What is “El Camino”?

El Camino de Santiago (de Compostela), otherwise known as The Way of St. James, is an ancient pilgrimage trail.  It is meant to follow the footsteps of the Apostle St. James, who made the journey himself with nothing more than the clothes on his back. He preached Christianity in Spain, and eventually was martyred for his actions. After being put to death in Judea, his body was miraculously transported back to Compostela, where he was (and still is) buried and revered.

Over a thousand years later, people from all over the world are still embarking on this pilgrimage.  The route was declared the first European Cultural Route by the Council of Europe in 1987; it was also named one of UNESCO’s World Heritage Sites.   

There are several routes one can take on El Camino de Santiago. The most common route is known as “Camino Frances” and it begins in SJPP (France) before traversing the Pyernees into Spain.

In addition to people undertaking a religious pilgrimage, there are many travellers and hikers who walk the route for non-religious reasons: travel, sport, or simply the challenge of weeks of walking in a foreign land. Also, many consider the experience a spiritual adventure to remove themselves from the bustle of modern life. It acts as a retreat for many modern “pilgrims”.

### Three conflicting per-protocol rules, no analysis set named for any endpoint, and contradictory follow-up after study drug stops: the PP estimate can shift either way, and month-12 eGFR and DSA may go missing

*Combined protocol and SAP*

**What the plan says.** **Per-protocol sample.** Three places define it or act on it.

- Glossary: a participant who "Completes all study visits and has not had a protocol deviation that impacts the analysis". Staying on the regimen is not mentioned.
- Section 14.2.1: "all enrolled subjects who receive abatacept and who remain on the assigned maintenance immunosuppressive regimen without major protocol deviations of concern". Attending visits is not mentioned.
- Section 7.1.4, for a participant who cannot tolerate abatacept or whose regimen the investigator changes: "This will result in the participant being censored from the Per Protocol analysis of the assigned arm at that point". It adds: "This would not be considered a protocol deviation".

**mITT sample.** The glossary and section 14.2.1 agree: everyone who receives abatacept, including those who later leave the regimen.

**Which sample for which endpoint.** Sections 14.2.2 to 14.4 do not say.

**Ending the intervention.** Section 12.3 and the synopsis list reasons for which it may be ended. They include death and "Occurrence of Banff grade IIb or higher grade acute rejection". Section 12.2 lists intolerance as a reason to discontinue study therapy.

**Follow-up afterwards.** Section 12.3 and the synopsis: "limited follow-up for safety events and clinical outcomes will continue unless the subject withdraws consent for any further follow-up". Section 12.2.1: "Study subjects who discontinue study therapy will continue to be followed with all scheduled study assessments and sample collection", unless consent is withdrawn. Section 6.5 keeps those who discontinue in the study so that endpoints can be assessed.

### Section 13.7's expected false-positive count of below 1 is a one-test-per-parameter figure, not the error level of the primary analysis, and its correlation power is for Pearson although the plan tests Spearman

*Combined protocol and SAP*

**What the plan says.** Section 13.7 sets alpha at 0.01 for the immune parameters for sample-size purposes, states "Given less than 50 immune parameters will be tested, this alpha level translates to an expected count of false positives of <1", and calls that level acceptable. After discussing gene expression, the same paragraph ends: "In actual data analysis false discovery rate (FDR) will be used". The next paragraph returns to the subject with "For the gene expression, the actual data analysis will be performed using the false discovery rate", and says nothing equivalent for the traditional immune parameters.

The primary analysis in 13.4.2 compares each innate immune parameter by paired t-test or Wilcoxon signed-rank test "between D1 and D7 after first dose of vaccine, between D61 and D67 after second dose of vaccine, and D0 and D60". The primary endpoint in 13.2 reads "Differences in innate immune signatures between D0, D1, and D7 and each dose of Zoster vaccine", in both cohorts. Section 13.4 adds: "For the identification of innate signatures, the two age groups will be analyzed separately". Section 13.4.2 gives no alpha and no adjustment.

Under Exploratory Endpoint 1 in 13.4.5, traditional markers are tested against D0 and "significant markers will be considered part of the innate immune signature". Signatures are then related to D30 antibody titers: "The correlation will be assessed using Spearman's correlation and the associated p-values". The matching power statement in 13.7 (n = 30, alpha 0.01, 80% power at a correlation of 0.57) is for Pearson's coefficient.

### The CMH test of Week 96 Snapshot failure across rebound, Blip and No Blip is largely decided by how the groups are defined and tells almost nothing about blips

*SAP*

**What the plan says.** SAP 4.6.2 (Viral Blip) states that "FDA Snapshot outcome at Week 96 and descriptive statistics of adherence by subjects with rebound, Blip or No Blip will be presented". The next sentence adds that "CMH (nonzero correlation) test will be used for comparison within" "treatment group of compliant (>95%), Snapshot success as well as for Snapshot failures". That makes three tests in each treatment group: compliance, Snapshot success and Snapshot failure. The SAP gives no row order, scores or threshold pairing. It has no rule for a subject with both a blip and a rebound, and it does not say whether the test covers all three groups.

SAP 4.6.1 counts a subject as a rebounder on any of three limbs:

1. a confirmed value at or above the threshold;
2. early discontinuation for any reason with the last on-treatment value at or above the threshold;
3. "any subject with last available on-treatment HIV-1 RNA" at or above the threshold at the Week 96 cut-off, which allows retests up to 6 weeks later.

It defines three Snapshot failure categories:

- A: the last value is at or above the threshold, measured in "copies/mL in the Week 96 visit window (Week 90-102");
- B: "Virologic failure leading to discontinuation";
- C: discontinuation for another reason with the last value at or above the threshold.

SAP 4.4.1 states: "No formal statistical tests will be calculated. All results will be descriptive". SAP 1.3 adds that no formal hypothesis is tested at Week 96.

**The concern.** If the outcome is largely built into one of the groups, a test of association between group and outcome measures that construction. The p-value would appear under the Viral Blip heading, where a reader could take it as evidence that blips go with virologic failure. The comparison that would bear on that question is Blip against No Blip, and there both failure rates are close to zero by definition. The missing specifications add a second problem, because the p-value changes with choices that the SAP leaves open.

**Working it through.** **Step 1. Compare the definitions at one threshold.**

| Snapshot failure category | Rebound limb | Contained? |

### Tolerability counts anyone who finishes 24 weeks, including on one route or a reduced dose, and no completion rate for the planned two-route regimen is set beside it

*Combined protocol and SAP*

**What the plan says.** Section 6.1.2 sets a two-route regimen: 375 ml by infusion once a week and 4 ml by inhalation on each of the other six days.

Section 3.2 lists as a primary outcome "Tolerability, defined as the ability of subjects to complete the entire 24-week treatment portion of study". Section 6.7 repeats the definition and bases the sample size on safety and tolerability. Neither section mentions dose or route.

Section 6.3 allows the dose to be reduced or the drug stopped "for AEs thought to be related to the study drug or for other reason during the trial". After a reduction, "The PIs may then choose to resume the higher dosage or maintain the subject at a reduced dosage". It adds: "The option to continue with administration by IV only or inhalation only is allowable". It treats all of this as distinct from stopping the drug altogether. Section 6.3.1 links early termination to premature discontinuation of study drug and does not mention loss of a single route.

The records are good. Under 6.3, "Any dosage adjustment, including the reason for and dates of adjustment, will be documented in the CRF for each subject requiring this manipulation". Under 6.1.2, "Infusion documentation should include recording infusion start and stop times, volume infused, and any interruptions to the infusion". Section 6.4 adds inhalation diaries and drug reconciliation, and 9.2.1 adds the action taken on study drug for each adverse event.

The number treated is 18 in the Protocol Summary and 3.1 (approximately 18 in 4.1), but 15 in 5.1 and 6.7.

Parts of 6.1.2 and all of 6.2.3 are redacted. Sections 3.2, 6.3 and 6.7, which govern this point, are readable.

The compostela is a certificate of accomplishment given to pilgrims on completing the Way. To earn the compostela one needs to walk a minimum of 100 km or cycle at least 200 km.  Pilgrims arriving in Santiago de Compostela who have walked at least the last 100 km, or cycled 200 km to get there (as indicated on their credencial), are eligible for the compostela from the Pilgrim’s Office in Santiago.

The pilgrim passport is examined carefully for stamps and dates. If a key stamp is missing, or if the pilgrim does not claim a religious purpose for their pilgrimage, the compostela may be refused. The Pilgrim Office of Santiago awards more than 100,000 compostelas a year to pilgrims from over 100 countries.

A Pilgrim’s Mass is held in the Cathedral of Santiago de Compestela each day at noon for pilgrims. Pilgrims who received the compostela the day before have their countries of origin and the starting point of their pilgrimage announced at the Mass.

  1. Lisa Antley says:

    I am cheering you on from the sidelines! What a goal you have set for yourself. I wish you well on your journey……….and thank you so much for being a teacher. Eric is so fortunate to be in your classroom. What a model you are in life and in the classroom.

  2. Just wanted to thank you for this wonderful gift. Your presence on the Camino is an honor to many of us who are in and within the Camino. We have passed the article on on many of our websites and FB pages so do not be surprised if many will come and wish you a BUEN CAMINO!!… Do keep us posted that we may keep everyone updated on your progress.

    Ultreia et Suseia dear pilgrim….

  3. Linda Zimmerman says:




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